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State plan for school aid

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CNY/NNY/S. Tier: State plan for school aid
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State legislators will begin hearings next week on Governor Andrew Cuomo's new budget plan. A lot of attention will focus on education spending. While the school budget plan initially drew general praise, YNN's Bill Carey says there are some in the field who say the Cuomo plan doesn't go far enough.

SYRACUSE, N.Y. -- The Governor says it's a change in course for New York State. After years of cutbacks, he says he is steadily growing state aid to education. While his overall budget calls for state spending to rise by less than two percent, Cuomo's plan calls for nearly four percent more spending for schools.

In the West Genesee School District, there is money to support full day kindergarten, along with a general aid boost of just under three percent. After three years that brought more than 150 layoffs, the superintendent welcomes the plan.

“We have 8.5 percent unemployment in our county and I look at that and I say, I think this is probably the best they can do today. And compared to where we were three years ago, I'm not going to be complaining about this package,” said Dr. Christopher Brown, West Genesee School District Superintendent.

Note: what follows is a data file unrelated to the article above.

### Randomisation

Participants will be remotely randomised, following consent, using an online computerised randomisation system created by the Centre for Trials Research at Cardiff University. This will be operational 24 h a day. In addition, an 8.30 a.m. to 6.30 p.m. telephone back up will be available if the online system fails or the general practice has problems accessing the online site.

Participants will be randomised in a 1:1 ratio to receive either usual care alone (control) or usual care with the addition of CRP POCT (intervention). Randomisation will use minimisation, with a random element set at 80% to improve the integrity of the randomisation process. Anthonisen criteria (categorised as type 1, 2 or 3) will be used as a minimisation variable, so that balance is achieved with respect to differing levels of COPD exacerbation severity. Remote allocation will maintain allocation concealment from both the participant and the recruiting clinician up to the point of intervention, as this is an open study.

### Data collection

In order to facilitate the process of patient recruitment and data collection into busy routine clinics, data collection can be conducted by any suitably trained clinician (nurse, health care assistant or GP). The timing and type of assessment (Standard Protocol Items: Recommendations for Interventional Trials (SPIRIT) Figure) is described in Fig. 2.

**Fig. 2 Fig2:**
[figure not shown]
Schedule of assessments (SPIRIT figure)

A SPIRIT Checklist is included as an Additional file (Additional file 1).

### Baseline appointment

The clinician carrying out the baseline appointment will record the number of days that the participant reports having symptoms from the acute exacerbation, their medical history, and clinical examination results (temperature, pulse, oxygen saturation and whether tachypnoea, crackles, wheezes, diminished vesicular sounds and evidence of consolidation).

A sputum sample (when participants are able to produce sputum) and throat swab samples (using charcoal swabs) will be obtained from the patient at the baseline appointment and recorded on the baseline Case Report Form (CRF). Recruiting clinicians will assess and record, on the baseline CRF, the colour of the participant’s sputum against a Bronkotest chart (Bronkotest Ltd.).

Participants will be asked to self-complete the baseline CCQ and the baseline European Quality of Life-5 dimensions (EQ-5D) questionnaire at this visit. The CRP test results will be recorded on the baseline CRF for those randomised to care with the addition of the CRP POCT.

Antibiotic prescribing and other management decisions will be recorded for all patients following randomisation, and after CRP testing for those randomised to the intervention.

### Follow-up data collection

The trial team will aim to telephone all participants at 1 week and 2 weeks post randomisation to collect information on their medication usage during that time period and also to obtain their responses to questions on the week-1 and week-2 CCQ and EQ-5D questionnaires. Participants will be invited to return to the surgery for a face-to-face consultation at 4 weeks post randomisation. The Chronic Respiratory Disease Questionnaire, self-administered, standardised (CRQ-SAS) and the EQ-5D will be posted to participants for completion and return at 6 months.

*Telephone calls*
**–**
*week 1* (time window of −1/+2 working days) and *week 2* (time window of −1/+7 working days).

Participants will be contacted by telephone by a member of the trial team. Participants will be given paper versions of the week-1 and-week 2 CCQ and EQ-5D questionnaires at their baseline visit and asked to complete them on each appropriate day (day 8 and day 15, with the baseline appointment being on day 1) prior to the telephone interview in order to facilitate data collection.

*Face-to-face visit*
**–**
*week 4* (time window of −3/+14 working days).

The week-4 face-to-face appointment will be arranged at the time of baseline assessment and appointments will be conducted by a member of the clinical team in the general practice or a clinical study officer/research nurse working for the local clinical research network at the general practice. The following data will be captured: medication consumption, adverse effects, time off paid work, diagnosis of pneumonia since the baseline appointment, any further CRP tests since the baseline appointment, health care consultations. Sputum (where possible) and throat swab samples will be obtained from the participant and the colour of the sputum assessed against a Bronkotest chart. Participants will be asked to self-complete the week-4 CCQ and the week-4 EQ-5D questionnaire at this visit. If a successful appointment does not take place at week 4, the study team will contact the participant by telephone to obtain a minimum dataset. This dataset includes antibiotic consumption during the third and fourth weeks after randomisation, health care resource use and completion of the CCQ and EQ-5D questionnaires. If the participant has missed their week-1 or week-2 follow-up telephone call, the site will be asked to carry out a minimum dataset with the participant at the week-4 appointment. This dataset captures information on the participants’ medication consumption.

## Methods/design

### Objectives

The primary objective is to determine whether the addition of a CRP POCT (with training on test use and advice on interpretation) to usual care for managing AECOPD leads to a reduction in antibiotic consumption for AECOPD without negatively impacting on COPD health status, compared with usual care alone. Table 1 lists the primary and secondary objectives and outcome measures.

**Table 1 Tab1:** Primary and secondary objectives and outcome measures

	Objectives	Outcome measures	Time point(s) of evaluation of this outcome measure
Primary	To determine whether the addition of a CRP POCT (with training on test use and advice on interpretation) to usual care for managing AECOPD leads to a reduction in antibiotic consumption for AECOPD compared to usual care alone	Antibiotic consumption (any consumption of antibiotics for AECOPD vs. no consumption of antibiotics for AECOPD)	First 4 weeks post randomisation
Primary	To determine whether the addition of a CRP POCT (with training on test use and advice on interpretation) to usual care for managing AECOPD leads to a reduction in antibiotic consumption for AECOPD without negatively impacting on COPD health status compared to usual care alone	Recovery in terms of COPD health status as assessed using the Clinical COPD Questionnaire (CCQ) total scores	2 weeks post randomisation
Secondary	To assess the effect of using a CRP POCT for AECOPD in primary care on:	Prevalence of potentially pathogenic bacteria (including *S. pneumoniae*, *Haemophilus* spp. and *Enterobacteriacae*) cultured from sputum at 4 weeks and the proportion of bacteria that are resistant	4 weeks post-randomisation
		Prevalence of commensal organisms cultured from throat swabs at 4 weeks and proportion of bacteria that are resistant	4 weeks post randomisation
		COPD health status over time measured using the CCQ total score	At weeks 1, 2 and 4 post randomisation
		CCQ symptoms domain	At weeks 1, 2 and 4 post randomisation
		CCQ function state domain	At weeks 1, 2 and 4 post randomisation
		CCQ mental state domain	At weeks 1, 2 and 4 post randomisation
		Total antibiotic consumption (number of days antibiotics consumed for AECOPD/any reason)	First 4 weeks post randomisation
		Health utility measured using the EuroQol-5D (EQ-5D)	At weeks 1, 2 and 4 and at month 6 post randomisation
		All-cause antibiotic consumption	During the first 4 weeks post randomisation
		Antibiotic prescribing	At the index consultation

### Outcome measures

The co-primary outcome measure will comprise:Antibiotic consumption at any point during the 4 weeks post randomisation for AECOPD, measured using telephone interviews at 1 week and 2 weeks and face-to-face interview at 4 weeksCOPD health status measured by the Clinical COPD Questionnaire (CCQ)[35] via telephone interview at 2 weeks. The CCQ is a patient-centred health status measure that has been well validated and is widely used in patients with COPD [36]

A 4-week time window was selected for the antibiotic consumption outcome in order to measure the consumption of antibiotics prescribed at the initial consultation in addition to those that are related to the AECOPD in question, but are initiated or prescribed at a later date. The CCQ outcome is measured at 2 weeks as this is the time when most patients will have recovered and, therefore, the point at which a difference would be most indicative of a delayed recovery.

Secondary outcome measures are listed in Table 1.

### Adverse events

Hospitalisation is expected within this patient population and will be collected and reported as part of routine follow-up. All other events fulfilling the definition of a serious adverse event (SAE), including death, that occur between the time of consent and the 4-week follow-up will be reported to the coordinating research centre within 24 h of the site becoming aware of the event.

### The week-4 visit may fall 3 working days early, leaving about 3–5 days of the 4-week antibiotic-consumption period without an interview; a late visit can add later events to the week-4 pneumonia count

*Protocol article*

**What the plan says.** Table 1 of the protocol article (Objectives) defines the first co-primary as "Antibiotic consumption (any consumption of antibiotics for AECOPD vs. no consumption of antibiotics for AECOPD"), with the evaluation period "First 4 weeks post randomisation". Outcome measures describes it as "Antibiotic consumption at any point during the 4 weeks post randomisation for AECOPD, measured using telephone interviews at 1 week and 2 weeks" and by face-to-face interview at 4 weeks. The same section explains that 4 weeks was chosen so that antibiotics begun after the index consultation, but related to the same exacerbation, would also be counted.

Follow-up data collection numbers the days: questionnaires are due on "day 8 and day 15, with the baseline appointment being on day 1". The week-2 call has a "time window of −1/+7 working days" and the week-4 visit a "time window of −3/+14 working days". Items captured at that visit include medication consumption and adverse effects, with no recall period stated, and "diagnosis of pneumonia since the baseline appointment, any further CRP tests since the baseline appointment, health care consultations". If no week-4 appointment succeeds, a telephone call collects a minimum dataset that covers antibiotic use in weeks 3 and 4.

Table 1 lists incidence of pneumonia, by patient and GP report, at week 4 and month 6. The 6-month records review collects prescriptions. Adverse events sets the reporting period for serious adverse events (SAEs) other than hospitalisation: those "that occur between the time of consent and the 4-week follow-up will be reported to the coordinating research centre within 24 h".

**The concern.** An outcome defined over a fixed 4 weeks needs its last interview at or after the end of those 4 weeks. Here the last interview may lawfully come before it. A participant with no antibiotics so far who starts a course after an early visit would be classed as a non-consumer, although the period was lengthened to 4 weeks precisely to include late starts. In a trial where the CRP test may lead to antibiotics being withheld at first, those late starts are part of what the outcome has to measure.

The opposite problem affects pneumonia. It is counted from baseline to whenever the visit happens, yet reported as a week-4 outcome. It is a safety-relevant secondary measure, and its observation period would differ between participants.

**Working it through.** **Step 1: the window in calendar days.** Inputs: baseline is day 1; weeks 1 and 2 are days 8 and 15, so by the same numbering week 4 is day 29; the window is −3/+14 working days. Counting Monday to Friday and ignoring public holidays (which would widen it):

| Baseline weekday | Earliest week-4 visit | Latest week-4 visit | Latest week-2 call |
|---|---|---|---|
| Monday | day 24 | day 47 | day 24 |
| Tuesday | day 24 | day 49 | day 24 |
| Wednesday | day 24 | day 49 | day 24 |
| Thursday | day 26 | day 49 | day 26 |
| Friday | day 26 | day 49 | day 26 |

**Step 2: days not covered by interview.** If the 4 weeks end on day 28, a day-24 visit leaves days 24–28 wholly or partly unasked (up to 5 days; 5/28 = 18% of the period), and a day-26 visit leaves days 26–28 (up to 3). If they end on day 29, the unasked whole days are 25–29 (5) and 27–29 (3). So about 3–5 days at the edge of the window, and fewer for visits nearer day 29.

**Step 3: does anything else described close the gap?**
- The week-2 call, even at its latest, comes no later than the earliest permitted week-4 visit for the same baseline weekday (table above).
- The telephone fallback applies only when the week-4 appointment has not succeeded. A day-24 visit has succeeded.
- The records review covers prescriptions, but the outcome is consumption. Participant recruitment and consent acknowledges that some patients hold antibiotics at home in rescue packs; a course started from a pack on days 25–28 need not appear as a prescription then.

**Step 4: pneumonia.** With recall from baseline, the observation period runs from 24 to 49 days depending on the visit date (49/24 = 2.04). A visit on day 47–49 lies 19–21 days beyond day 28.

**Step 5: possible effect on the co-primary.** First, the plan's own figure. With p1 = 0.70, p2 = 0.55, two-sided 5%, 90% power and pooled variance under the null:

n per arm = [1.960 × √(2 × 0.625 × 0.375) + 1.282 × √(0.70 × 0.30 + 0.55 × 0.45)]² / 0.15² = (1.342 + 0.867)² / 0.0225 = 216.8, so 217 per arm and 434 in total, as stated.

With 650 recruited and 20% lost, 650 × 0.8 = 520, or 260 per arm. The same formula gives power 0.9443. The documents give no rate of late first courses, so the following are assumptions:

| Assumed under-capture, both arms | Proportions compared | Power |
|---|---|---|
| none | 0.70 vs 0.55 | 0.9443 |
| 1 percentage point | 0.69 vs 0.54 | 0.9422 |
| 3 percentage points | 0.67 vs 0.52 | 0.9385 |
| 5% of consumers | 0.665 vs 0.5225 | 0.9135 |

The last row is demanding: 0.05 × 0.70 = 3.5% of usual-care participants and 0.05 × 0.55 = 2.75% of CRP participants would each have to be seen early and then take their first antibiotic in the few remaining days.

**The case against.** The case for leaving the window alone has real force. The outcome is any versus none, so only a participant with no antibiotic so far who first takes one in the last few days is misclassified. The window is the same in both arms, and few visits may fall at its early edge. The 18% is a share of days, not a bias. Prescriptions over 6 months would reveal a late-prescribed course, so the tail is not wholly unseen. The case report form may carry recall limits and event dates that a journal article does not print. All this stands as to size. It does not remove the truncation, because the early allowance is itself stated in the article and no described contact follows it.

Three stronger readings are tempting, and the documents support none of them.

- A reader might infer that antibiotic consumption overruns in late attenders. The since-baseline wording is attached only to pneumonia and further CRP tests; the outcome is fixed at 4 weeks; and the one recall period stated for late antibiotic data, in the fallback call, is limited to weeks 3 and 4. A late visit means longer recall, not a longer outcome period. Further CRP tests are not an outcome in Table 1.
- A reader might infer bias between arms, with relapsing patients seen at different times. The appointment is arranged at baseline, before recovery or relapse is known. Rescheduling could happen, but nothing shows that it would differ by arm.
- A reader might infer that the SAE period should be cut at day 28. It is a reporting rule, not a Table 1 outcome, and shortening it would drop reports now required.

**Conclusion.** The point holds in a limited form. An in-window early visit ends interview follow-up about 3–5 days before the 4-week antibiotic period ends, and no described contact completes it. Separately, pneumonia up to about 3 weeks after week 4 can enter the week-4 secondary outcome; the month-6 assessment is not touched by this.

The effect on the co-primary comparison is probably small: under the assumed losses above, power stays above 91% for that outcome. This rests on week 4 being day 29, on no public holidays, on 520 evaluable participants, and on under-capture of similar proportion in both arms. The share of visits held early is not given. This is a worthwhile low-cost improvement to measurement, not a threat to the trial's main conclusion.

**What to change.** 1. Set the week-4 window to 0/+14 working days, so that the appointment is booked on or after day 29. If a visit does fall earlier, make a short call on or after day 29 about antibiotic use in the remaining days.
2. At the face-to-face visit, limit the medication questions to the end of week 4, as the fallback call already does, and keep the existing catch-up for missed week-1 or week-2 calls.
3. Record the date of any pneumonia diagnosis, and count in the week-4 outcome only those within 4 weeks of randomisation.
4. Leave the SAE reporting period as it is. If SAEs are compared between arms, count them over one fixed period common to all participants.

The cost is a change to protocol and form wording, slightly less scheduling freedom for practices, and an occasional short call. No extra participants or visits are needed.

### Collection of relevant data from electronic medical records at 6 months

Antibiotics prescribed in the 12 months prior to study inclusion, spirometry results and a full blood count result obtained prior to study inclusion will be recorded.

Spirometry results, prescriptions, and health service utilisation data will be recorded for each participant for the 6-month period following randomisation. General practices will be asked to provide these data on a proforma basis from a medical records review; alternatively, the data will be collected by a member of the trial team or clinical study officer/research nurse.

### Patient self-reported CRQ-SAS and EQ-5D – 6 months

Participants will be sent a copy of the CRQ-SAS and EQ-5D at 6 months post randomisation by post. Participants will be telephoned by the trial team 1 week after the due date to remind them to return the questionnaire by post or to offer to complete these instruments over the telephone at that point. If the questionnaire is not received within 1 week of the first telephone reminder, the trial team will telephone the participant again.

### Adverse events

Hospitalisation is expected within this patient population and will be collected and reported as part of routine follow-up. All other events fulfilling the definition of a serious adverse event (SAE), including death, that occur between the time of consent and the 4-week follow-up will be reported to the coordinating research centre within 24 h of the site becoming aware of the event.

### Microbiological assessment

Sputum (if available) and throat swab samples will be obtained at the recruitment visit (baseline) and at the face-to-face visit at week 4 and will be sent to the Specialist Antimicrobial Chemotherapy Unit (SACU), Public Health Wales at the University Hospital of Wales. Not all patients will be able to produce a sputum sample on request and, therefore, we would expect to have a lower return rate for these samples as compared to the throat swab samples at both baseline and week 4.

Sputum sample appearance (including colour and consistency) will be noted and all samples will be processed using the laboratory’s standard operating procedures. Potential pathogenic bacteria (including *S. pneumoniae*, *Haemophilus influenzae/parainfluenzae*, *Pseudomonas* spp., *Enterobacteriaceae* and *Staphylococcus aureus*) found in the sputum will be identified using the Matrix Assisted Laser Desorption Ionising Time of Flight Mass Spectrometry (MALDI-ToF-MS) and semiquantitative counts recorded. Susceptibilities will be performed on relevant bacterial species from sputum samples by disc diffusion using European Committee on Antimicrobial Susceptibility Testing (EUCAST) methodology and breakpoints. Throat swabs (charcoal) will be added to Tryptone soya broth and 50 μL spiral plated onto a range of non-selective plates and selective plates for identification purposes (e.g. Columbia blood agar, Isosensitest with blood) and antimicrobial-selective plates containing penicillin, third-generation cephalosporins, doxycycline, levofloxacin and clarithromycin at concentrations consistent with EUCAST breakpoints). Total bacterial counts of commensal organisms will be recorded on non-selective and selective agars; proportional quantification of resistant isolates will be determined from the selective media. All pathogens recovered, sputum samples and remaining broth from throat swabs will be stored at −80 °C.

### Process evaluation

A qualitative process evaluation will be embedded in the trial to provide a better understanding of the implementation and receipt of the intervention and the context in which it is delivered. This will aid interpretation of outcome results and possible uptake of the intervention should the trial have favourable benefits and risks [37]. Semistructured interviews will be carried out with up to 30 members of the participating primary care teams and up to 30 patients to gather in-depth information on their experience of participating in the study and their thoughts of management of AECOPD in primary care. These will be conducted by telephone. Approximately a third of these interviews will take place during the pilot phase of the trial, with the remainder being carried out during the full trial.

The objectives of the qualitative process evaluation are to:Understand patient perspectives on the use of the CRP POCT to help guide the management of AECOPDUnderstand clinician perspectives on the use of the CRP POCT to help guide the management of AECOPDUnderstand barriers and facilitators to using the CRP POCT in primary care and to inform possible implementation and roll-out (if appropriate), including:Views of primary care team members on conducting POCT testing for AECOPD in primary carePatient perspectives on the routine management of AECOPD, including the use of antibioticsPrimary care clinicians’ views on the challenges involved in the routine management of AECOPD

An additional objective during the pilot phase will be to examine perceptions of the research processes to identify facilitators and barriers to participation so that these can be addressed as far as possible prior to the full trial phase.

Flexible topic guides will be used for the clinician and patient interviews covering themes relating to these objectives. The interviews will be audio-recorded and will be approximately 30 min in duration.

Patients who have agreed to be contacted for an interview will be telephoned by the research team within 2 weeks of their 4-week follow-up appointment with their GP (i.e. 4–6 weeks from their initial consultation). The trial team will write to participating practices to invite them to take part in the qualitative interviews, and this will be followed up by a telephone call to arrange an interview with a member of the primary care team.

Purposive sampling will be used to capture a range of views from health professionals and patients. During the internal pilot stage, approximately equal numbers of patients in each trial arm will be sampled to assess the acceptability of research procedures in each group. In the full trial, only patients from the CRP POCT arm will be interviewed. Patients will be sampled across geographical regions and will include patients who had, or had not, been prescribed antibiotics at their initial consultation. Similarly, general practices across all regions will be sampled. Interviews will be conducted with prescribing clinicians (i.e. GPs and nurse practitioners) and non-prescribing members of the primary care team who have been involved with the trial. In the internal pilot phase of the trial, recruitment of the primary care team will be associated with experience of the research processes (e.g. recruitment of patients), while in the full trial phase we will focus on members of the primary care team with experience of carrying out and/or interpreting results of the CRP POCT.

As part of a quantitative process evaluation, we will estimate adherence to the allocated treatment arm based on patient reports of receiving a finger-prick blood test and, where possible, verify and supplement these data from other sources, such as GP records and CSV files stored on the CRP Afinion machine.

But a top school funding analyst says if you keep in mind that schools have lost $7 billion in aid in recent years, $322 million in new aid is far from being welcome news.

“So his attempt to increase it by, maybe, a billion over time, over two or three years, is certainly significant. It's important. It's a step in the right direction. But it's just too little. And for some districts, it may be too late,” said Dr. Richard Timbs, Statewide School Finance Consortium Executive Director.

Not that anyone believes the state is in a position to completely resolve the school funding question. Having dealt with massive state deficits, the governor says the state is doing all it can.

There are steps some educators think can make a difference during these years of tight budgets. Ways to help cut some skyrocketing costs.

Brown said, “What if they were able to do some true pension reform and take a look at what's already been paid in, how people have paid in in the past and can that be restructured in some way?”

And some of the experts say is may be time to take a hard look at how money is shared.

“He's got to, first, focus on where's the greatest need. We can't have formulas built on politics. We have to have them based on some logical distribution where those that need the most should probably get the most,” Timbs said.

Both educators and the Governor seem to agree that it will take years to turn things around.

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